• Hi Kym

    Since I was diagnosed in 2015 I haven't seen anyone about my Ataxia. I wrote to the neurologist in Cambridge and Peterborough and enclosed a copy of a diary of events and said that I didn't want to visit them again and waste my time or their time 'for a chat' as I they wouldn't have anything to offer me. I know my mobility is worsening and although I don't need walking aids yet I'll make an appointment to see if they can suggest making life any easier with this disease. In the meantime you keep strong and I'm sure your persistence and care is appreciated...

  • Hiya Staggy1

    It is an unfortunate fact that there is no pill, medicine or cure for Ataxia, yet! This progressive disease requires vigilance and common sense. If, when you get tired, you get slurred speech and walk with the "drunken" gait, people assume you are a drunk! My poor husband, who was a custody Sargent, was accused daily of this! His shift patterns exasperated his condition and he was so desperate to prove he could function normally without any help. Please, please ask your local neurologist to refer you to UCLH at Queens Square in London. Nobody can cure you but professional advice in your condition may help you to see your disability and prolong your mobility. Please take care of you.

  • I did years ago [1982!!!]. I was diagnosed with Friedreich's Ataxia. This, was b4 the blood test that there now is, It has [in October last year] now been confirmed. They did get it right!They were brilliant with me and I was quite a celebrity, having such a rare disease was 'displayed' in one of their lecher theatre's as an example of F.A.. Back then I had a Prof. P. K. Thomas

  • Thanks so much for your feedback - that's really helpful.

  • I've been there lots over the years. Saw prof nick woods. Not sure if he's still there or perhaps retired now. If u live nearby it may give you a little peace of mind. I see an ataxia specialist now which may be worth considering. There's a few specialist ataxia centres. Ataxia UK will be able to advise. 🤗

  • Professor Nik Woods and Professor Henry Houlden still there with their fellows (who are brilliant). Our last fellow (April 2017, Emer O'Conner), contacted our GP on our visit, to have a very, very stern conversation on his medications! They can't alleviate symptoms but can assist in ensuring that neurological physio, speech therapy and medicines are correct. It's well worth the visit! Wherever you are in UK.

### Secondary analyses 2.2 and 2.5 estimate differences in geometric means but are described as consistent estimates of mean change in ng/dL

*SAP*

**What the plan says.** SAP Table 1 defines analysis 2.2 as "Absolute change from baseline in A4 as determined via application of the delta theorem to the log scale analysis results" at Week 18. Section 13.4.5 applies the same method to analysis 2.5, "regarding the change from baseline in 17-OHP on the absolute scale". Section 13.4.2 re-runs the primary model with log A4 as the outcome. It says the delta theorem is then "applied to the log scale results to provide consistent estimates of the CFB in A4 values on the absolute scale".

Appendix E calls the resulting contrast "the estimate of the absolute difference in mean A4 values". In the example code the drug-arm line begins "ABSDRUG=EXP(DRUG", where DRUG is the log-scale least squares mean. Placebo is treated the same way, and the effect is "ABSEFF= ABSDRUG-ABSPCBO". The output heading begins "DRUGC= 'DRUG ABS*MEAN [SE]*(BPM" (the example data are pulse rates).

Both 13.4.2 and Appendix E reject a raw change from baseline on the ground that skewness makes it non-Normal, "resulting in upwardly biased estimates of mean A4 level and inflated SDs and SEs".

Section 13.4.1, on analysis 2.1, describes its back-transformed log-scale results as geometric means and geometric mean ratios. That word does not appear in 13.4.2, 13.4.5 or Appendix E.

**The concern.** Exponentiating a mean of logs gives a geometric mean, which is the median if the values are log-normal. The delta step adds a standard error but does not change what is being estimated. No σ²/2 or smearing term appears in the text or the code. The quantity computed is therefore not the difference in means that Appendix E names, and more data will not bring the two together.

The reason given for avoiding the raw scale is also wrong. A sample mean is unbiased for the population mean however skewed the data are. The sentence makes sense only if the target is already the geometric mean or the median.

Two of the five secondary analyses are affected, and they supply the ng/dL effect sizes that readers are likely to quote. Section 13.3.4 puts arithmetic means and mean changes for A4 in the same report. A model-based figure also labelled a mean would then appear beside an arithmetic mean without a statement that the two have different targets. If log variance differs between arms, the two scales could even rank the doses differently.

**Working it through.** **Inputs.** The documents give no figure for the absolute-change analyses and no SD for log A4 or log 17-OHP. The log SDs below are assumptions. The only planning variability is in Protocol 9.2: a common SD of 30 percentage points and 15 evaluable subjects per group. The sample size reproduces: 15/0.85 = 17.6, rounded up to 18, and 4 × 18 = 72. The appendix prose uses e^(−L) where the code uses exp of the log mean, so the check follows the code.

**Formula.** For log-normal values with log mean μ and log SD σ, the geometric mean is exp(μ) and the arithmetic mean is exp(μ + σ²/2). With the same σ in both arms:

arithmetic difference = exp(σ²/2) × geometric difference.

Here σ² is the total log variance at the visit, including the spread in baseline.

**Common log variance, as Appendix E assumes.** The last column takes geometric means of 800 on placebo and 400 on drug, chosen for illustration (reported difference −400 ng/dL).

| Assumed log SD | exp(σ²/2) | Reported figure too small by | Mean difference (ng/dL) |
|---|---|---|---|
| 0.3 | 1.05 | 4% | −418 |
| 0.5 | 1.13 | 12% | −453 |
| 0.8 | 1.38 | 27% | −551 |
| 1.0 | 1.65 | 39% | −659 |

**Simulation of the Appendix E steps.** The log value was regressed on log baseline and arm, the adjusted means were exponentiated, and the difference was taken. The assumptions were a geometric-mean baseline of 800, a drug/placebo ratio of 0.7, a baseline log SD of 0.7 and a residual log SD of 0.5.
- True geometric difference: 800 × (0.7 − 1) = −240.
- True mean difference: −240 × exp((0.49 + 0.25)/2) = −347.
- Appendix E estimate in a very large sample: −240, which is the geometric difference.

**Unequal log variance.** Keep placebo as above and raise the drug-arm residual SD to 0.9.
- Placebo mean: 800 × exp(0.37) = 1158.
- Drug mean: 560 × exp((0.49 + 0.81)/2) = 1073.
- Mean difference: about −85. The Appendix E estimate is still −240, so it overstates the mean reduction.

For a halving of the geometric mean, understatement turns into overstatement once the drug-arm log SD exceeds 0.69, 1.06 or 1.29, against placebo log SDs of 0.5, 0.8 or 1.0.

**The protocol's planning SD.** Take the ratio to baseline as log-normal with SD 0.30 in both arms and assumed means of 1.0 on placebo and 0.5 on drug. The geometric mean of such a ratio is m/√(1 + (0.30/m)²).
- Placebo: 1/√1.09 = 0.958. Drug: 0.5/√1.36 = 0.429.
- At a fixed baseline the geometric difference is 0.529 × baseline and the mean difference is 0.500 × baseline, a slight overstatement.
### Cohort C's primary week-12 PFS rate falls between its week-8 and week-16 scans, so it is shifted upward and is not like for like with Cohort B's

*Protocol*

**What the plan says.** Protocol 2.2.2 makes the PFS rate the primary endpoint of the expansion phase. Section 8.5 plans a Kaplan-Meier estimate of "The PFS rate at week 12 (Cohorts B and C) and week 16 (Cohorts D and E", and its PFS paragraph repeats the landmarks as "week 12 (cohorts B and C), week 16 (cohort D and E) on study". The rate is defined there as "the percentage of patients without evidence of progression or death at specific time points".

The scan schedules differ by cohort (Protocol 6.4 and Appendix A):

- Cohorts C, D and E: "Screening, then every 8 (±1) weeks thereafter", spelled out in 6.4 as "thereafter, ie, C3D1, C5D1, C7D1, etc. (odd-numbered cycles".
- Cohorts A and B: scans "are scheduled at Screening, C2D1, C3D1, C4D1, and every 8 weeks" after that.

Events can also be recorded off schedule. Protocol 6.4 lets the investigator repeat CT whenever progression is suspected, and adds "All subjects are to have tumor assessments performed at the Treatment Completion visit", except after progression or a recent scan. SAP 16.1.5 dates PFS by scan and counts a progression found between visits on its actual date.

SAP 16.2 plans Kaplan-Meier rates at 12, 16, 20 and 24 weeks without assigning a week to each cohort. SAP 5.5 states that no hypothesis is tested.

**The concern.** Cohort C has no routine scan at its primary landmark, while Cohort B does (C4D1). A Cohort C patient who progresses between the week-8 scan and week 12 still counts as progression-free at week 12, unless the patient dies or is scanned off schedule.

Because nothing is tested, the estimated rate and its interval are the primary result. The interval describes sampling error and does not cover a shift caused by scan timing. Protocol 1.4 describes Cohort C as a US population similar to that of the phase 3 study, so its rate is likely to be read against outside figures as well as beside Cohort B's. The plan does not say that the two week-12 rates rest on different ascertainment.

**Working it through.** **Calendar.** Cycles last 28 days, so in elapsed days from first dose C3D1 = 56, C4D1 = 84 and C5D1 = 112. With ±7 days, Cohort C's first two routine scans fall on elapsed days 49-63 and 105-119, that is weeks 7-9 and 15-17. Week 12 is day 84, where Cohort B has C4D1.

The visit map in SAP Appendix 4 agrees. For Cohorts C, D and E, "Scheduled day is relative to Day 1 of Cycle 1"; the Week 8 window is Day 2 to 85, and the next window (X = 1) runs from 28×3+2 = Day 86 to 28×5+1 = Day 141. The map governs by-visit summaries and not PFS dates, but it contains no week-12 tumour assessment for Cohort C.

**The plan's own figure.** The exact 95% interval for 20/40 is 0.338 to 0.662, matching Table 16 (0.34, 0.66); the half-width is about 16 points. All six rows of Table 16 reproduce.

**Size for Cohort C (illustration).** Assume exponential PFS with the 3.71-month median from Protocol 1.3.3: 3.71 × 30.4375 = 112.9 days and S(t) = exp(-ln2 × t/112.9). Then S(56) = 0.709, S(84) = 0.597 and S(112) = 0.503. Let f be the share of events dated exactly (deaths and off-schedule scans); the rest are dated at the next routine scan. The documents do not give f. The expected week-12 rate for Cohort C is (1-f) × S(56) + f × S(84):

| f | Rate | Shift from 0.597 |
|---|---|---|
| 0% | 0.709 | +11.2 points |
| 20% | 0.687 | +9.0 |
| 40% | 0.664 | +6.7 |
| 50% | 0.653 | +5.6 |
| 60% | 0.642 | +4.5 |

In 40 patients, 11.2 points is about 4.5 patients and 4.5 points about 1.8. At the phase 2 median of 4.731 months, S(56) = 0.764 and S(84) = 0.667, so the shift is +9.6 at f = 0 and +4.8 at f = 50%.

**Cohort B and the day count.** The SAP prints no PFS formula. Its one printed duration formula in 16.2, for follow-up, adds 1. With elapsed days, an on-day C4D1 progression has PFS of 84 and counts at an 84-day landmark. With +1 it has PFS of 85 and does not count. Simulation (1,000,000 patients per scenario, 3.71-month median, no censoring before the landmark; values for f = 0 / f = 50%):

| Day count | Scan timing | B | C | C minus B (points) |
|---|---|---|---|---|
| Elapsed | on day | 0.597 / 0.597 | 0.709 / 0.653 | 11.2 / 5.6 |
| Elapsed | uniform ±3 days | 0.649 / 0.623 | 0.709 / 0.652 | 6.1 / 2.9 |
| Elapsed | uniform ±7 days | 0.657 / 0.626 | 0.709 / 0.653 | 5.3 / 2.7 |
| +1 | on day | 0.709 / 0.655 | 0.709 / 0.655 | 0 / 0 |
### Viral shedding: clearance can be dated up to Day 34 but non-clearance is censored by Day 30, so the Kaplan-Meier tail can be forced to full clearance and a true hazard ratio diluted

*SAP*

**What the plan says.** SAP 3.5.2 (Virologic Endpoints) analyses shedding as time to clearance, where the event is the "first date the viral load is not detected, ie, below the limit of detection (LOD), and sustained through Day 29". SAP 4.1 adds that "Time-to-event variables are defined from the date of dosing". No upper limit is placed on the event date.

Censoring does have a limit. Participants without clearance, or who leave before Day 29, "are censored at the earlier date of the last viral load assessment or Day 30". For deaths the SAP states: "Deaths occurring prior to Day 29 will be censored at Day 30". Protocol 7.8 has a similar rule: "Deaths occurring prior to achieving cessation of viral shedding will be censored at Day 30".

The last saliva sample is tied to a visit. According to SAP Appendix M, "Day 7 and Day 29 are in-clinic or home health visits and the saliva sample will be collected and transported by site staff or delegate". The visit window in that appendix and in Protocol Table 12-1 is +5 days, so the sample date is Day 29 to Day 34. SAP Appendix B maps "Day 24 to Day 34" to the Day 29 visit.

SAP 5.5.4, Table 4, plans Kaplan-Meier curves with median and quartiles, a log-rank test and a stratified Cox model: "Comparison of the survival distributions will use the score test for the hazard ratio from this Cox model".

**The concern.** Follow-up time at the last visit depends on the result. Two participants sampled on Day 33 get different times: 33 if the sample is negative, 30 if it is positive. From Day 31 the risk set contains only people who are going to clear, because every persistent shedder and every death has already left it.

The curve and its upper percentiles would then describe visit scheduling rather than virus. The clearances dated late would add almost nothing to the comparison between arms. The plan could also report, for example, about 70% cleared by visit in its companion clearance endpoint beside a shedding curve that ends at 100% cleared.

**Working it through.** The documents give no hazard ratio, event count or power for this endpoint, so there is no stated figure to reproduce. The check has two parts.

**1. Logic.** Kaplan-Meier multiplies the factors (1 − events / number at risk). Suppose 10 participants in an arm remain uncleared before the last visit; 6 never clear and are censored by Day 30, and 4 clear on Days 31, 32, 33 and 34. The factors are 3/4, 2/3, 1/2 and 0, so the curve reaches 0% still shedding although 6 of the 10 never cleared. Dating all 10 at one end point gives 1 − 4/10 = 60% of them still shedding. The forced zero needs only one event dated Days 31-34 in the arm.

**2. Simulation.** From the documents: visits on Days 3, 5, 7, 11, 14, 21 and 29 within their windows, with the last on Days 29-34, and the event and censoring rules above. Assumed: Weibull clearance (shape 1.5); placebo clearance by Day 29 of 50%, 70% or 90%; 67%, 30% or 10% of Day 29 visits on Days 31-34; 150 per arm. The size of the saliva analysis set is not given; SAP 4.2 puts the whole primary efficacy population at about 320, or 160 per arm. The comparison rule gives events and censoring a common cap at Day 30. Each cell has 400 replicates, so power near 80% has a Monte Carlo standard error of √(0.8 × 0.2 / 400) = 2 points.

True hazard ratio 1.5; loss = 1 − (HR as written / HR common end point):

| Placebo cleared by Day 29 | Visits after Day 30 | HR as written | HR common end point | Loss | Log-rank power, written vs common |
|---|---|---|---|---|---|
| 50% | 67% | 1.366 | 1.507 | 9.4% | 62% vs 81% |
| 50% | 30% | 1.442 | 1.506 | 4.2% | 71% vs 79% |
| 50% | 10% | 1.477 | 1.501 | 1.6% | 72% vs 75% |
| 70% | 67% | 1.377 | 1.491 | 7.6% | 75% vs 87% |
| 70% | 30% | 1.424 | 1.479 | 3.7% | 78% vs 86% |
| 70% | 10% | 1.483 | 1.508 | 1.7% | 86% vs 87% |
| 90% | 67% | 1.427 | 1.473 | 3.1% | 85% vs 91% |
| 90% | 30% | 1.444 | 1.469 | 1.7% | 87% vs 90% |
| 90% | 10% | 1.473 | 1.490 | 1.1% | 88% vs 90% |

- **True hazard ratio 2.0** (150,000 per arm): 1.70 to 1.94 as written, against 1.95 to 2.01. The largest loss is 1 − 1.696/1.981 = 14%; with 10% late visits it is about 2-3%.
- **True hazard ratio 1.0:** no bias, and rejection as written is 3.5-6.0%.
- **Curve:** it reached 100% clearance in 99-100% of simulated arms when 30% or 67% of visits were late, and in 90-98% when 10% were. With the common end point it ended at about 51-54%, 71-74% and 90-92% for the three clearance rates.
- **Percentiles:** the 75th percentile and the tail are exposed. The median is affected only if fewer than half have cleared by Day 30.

• Yes I go regularly and I see Dr Giunti I go most years for last 10 years. If you are not sure what kind of ataxia you have perhaps they can test you? Ian normally ring’s her secretary for an appointment. My theory is by going they know me and if some treatments are found I am on the list. They have lots of doctors and nurses that can help. For instance my eyes were playing up and I was referred to a lovely doctor. Also my son was tested there.

    If you go regularly travelling can be hard.I do not know where you live and how bad you are but getting there is a nightmare. We used to go by train but now we drive and park nearby. Maybe stay and shop too?

    I use a walker in the house and wheelchair when we go out. Falling is a problem so use it loosely but better if loose it. I started with a long walking pole then 2 and now a walker.Upright posture essential : )

  • Thank you so much for your response Litty. I know I have hereditary cerebella ataxia (my poor identical twin sister has got it too!). I haven't seen anyone for quite some time so I'm almost certain I'll go there to see if I can learn anything that will help me - I've had it for two years and although my sister's struggles with her speech I'm affected more with worsening mobility. Stairs will soon be a problem. I live near to Peterborough and it just takes 50 mins on the train to London. I know you can't put a price on health but I'm guessing it's like a private centre?

  • A bit late in the day but just to echo everyones comments, Dr Giunti at Queens Square is excellent. Appointments are not rushed and you have as much time as you need to ask questions and discuss things. I'm a little nearer London than you (near Stevenage) but I always use the train. I go with my wife and we make a day of it so the appointment is not the focal point of the visit.

  • Thanks for getting back to me Jay. I really value your feedback. 😉